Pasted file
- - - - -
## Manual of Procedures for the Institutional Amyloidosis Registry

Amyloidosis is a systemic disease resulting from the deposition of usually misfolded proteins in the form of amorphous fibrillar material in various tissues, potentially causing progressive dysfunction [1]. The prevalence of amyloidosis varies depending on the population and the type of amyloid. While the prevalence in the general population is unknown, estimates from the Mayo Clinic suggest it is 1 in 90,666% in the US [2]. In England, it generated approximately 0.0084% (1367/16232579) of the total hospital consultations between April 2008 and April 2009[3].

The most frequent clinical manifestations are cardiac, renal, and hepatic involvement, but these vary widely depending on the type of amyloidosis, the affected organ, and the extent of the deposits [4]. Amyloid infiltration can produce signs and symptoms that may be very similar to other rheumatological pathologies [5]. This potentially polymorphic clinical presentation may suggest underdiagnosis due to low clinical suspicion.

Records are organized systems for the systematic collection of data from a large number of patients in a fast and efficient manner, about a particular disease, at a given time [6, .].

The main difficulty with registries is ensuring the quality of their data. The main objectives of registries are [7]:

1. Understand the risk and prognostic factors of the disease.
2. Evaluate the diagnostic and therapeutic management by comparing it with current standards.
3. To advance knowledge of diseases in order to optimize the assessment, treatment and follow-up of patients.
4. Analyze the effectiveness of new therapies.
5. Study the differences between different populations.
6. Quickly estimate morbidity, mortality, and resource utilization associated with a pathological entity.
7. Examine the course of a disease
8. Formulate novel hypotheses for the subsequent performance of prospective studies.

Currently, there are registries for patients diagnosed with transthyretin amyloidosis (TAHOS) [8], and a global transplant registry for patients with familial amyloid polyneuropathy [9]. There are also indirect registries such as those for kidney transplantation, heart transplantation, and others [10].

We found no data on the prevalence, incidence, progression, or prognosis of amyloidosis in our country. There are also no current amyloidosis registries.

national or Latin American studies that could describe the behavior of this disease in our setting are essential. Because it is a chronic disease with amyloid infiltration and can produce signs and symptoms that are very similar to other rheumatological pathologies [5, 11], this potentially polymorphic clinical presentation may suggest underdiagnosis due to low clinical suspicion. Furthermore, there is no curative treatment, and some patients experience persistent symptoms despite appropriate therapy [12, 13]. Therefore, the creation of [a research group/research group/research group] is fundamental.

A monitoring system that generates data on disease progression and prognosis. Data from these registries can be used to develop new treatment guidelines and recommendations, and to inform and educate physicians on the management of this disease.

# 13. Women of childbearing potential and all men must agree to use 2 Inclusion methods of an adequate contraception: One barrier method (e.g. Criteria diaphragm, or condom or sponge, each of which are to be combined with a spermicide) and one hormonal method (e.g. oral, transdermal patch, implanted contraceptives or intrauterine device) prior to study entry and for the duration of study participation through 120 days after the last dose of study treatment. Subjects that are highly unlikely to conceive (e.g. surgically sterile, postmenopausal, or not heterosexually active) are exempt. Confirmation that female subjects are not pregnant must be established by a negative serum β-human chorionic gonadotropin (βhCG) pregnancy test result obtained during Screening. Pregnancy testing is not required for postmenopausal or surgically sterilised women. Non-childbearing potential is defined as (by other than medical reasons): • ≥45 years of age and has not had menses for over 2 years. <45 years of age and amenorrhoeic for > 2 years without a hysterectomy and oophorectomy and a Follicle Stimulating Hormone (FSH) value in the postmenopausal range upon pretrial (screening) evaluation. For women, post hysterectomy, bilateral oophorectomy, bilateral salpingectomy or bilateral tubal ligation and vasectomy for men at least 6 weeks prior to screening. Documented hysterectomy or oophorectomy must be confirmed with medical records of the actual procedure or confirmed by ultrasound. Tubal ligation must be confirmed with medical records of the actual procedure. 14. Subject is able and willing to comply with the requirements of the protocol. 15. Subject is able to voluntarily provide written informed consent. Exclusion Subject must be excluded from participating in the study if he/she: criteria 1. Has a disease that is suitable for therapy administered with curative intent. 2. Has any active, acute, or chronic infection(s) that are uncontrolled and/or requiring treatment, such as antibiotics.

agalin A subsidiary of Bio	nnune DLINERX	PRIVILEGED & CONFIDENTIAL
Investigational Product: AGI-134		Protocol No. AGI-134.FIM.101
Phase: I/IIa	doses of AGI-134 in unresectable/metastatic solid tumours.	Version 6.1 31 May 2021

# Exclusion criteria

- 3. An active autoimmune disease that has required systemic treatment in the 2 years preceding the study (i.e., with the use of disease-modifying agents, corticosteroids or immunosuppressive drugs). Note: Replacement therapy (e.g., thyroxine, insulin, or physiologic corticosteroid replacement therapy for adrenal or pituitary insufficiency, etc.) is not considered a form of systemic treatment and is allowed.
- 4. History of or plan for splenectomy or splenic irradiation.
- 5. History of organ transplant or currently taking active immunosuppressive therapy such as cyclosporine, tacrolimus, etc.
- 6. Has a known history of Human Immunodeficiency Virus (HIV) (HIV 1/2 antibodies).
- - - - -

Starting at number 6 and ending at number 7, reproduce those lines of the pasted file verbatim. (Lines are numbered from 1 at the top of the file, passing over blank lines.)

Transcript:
1. Understand the risk and prognostic factors of the disease.
2. Evaluate the diagnostic and therapeutic management by comparing it with current standards.